Season 1 of Emily in Paris is, and I quote myself, “the most nihilistic pieces of comedy in recent television”. I said what I said. The series’ crew watered down that nihilism but they listened to the maybe right piece of criticism that season 1 felt like an Americanized France. And so, they doubled down on the Frenchness, including the country’s work culture. The absurd but better rights that French workers have makes for great television, potentially. That’s better, theoretically, than wallowing that is the North American work culture. Now, we’re in Season 3, and the show makes viewers ask what these characters will do in love and in work. We’re also asking other questions, like which outfit is gonna be so bad it goes viral (This season it feels like a few actors are competing for worst dressed).
Another question is if there’s going to be that one line or scene this season that will make us think that this show is good. The montage-y scene during the first episode may not be that scene. There, Mindy Chen (Ashley Park) sings Josephine Baker’s I Have Two Lovers (also the episode’s namesake). But that at least foreshadows a lot of the plot arcs here. The song choices this whole season, by the way, will feel on the nose, if not overtly so. Anyway, Mindy auditions at the same night club where Baker sang, hoping to get her and the band a regular gig. But that gig may or may destroy Mindy’s romantic relationship with her boyfriend and bandmate Benoit (Kevin Dias).
Mindy’s roommate, protagonist Emily (Lily Collins), and her boyfriend Alfie (Louis Laviscount), discuss their ambivalences when it comes to love and work. And that’s because they both need to make decisions about both. Emily’s maybe boss Sylvie (Philippine Leroy-Beaulieu) happily spends time with her boyfriend Erik (Soren Bregendal). But life has a way of reminding him that he’s not the only one in her life. Then there’s Emily’s frenemy Camille (Camille Razat), who won her boyfriend Gabriel (Lucas Bravo) at Emily’s expense. But she’s also feeling everyone else’s ambivalence. And when it comes to work, Emily’s client Antoine Lambert (William Abadie)’s business decisions lead to a crisis.
I don’t remember disliking Emily like many critics do, but I don’t remember liking her neither. A character’s likeability isn’t important to me. What’s interesting about her is her parallels with other protagonists in recent shows. I can think of two other characters like Emily but discussing those similarities might take this piece too into the weeds, so I’ll just mention one. That other protagonist is Abbott Elementary‘s Jeanine Teagues (Quinta Brunson). Both have their sunny ways that feel contrast tot he cynical fictional world in which they life. Viewers like Jeanine more but some are souring on her.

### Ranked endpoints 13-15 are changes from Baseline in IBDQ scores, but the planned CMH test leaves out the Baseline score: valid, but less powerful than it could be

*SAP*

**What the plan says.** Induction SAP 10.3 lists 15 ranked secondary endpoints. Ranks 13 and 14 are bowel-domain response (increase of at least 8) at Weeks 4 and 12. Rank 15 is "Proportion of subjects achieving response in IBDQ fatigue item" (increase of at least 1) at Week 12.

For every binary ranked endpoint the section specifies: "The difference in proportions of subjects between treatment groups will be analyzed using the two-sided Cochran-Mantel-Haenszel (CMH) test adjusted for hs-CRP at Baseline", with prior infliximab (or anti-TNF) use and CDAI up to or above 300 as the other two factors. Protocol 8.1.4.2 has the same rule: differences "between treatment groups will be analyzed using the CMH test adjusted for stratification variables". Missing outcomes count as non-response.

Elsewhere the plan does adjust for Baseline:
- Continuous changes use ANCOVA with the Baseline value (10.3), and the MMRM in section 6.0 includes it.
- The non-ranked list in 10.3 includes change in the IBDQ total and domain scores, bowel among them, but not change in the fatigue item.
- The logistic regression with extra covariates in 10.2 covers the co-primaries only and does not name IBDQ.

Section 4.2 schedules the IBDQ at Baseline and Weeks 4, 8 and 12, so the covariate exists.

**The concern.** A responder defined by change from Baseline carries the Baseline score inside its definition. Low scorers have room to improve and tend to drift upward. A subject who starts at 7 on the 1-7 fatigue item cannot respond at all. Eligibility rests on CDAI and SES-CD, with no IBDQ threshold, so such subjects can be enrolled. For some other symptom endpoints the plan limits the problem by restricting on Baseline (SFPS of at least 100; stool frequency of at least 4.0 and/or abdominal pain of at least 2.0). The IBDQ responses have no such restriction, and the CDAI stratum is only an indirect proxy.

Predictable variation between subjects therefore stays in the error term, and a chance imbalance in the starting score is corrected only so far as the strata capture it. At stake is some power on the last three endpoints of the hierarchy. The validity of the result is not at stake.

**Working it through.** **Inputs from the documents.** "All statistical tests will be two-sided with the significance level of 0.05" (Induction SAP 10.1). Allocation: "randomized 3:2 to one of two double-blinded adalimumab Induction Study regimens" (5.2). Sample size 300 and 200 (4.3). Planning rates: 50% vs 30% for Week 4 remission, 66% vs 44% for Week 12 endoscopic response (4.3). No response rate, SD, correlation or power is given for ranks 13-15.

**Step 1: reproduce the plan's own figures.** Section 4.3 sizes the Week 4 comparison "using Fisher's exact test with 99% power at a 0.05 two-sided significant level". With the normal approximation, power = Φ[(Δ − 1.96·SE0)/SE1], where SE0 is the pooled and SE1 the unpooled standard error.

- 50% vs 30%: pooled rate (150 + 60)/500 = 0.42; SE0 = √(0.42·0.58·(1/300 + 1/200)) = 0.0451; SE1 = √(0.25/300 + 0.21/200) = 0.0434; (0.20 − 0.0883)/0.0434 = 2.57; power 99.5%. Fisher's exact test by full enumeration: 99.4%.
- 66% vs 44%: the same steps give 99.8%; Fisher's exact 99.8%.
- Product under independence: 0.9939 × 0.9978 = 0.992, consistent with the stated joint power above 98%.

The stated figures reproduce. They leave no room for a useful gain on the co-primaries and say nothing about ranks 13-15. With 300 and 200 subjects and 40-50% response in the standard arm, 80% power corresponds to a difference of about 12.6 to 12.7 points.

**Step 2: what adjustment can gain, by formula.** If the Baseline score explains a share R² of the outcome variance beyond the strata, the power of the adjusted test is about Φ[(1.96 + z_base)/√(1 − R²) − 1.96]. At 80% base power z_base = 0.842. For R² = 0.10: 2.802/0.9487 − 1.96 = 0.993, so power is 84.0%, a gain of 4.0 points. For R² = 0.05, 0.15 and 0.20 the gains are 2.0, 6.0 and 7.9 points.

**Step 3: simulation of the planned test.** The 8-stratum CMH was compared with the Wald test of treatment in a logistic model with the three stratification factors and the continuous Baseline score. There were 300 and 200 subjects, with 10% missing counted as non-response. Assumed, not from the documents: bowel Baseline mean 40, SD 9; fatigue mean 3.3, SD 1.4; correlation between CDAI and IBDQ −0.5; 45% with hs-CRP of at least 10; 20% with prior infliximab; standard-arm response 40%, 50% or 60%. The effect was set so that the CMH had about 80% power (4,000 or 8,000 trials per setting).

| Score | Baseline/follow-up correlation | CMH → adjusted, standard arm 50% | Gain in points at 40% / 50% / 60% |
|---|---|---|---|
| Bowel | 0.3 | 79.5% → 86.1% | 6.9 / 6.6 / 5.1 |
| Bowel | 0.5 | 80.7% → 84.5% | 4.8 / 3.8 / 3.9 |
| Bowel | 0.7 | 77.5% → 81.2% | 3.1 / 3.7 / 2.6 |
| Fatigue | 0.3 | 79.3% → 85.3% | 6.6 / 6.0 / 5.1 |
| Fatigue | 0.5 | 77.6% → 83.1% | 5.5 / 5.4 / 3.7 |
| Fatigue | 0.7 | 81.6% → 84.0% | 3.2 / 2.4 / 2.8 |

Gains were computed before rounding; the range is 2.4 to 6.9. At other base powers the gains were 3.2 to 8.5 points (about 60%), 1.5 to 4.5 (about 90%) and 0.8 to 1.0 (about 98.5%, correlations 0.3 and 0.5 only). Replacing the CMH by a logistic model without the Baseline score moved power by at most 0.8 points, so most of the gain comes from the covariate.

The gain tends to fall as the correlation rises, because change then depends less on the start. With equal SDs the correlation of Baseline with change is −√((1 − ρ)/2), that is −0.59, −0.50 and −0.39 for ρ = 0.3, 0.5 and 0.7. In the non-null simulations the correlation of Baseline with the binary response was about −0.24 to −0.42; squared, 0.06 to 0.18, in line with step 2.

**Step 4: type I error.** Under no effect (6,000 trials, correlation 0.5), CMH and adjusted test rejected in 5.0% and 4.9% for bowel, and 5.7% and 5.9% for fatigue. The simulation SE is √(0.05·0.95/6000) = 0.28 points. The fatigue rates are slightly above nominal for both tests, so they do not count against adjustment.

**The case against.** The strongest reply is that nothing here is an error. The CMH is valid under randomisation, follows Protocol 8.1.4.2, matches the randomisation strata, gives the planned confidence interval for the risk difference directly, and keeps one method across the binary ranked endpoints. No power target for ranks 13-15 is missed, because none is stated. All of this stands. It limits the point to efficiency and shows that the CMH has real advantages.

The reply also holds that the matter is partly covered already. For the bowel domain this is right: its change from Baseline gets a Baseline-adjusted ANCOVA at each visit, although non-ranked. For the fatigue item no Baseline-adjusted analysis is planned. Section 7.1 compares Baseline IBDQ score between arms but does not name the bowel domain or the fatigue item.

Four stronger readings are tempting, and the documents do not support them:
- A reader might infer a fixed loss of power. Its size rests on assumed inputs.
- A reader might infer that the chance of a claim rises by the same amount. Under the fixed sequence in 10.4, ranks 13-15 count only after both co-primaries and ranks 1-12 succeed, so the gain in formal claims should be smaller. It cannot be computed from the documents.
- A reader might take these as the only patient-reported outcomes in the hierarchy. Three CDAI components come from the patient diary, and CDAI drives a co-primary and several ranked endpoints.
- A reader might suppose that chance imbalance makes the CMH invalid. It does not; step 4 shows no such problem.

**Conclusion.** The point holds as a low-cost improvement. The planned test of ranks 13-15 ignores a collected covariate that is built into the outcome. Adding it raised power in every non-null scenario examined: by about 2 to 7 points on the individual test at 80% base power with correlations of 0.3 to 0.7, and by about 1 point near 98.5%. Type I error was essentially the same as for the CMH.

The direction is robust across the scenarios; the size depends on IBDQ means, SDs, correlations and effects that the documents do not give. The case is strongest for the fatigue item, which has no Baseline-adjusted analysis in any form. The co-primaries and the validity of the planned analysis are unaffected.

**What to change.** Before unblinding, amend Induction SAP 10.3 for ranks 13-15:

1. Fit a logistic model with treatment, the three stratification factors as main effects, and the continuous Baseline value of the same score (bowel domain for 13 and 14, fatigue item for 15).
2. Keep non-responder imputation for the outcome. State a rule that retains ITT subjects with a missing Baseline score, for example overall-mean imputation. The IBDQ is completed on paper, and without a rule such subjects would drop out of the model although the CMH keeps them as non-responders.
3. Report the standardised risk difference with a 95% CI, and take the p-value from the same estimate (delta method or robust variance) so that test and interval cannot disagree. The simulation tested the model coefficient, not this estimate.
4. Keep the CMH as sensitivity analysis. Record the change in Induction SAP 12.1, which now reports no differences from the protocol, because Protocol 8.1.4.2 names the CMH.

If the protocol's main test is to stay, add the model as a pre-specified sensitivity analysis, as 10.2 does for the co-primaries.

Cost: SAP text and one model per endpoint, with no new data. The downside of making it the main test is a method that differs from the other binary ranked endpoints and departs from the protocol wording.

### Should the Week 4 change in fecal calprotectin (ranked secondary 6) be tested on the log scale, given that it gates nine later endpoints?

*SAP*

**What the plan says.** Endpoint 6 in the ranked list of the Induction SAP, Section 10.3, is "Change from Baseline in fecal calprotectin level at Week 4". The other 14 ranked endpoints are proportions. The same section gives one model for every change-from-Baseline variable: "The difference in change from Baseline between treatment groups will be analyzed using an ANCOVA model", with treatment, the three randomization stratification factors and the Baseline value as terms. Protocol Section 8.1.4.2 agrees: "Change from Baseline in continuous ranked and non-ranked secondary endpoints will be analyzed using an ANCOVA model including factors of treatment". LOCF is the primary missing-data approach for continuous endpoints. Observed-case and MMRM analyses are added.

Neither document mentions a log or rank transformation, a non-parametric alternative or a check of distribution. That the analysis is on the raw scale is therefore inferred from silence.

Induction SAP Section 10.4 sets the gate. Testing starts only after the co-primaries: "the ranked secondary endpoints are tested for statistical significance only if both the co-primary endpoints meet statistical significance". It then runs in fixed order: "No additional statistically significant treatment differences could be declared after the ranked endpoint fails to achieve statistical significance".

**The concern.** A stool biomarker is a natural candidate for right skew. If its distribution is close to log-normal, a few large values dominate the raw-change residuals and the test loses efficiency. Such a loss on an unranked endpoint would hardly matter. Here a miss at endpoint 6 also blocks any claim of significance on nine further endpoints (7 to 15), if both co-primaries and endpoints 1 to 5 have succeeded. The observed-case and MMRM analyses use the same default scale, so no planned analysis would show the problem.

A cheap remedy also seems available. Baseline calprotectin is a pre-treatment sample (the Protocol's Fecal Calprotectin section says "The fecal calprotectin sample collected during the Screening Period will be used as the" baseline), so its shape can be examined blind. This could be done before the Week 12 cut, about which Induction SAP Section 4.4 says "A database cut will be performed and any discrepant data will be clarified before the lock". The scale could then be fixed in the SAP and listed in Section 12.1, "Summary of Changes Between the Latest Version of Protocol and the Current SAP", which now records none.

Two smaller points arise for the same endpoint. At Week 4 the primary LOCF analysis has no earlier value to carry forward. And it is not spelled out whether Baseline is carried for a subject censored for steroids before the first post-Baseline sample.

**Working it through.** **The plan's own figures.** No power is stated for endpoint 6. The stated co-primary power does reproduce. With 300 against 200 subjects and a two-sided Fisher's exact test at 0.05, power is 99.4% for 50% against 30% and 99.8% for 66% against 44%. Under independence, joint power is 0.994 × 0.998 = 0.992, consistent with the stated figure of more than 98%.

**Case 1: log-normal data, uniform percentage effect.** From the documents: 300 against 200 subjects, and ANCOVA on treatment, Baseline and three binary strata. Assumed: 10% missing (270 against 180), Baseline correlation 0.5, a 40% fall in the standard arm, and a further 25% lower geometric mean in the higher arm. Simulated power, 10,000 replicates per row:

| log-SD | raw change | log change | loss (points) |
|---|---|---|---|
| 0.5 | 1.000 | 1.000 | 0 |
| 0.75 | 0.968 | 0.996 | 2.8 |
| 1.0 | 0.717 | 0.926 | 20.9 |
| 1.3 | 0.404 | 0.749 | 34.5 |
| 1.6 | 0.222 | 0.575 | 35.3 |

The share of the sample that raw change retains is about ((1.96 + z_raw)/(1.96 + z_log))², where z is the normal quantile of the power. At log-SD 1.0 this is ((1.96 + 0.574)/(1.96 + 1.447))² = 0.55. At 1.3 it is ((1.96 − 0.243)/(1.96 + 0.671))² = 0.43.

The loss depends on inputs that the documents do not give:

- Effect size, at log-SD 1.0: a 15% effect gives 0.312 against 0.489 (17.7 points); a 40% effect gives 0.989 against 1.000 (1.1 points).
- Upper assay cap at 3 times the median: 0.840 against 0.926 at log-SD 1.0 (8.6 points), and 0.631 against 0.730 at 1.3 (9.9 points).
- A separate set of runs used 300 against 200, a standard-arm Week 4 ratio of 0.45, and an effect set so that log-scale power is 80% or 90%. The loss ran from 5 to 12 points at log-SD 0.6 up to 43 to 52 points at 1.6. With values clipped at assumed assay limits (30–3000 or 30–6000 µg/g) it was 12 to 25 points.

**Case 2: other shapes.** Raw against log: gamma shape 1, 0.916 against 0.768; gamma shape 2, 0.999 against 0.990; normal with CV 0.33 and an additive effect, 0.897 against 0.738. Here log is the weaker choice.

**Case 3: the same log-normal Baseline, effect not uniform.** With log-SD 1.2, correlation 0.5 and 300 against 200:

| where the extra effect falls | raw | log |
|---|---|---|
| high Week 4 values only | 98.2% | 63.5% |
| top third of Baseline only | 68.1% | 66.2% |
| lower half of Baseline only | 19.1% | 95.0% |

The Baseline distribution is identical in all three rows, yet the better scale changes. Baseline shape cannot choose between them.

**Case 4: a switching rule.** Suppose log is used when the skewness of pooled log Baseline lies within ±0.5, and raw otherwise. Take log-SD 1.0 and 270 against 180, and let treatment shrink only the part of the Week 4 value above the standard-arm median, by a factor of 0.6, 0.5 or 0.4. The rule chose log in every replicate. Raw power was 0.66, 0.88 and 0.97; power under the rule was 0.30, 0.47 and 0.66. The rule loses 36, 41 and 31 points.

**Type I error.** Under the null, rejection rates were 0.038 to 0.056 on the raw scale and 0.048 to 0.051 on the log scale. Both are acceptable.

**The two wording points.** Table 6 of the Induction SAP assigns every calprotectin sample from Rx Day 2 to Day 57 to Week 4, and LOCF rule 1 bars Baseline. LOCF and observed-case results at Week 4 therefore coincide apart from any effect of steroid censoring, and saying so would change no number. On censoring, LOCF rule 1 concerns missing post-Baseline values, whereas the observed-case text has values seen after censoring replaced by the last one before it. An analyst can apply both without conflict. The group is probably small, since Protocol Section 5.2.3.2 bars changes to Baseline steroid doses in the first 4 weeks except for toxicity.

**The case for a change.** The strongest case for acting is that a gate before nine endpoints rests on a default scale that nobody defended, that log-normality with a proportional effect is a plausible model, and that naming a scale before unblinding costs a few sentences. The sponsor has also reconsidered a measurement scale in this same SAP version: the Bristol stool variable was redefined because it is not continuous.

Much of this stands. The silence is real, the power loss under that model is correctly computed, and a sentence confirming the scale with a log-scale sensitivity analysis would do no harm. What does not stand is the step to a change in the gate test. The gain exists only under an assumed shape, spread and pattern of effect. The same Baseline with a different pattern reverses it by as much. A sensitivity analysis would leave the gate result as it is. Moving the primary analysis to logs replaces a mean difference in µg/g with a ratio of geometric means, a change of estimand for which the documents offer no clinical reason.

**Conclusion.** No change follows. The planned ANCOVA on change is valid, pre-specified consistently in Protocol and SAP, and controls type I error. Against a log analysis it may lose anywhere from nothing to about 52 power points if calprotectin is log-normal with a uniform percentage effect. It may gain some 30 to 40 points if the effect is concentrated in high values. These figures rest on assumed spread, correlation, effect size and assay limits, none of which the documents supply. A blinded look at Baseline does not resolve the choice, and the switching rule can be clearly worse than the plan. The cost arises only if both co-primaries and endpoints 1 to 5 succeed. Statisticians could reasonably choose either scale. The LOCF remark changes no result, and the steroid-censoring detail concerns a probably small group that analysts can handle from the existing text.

Back to Emily, she’s the kind of character that viewers eventually tolerate if not full on like. Thing is, her fictional world is getting less nuance. It’s understandable that the show can’t keep spotlighting France’s culture like drawing blood from a stone. But that’s the reason the show is good and there’s sadly less of that here. This season, instead, chooses the personal over the political and the results aren’t as fruitful. Put the workplace stuff with the political because Emily and Sylvie’s workmates Julien (Samuel Arnold) and Luc (Bruno Gouery) have less to do until the last two episodes. As I write this though, the scripts give Gouery slightly better material. The personal and romantic arcs aren’t as good this season either. Last year I had strong opinions on who Emily and Sylvie need to choose as romantic partners which I don’t this time.
I’m still on #TeamAlfie and #TeamBenoit for Emily and Mindy respectively. Alfie is the kind of character that makes more demographics watch shows like this. But I have less strong opinions about Camille and Sylvie’s romantic choices. I lost my crush on Sylvie’ husband Laurent (Arnaud Binard). Well, I got the crush back once he showed off his thighs but mostly he lost his charm. The same goes for Sylvie who’s phoning it in this season. And the show somehow gives Lucas Bravo, a six foot tall white man, terrible hairdo and outfits. In a show with intentionally terrible outfits, making Gabriel look terrible is its worst faux pas. I’m also sick of the will they won’t they that Emily and Gabriel have. I want to root for this show so bad because of its haters but for different reasons, it’s proving those haters right.
- Rated: TV-MA
- Genre: Comedy, Drama, Romance
- Release Date: 12/21/2022
- Directed by: Andrew Fleming, Peter Lauer
- Starring: Ashley Park, Lily Collins, Philippine Leroy-Beaulieu
- Produced by: Raphaël Benoliel, Stephen Joel Brown
- Written by: Darren Star, Raina Morris, Sarah Choi
- Studio: Darren Star Productions, Jax Media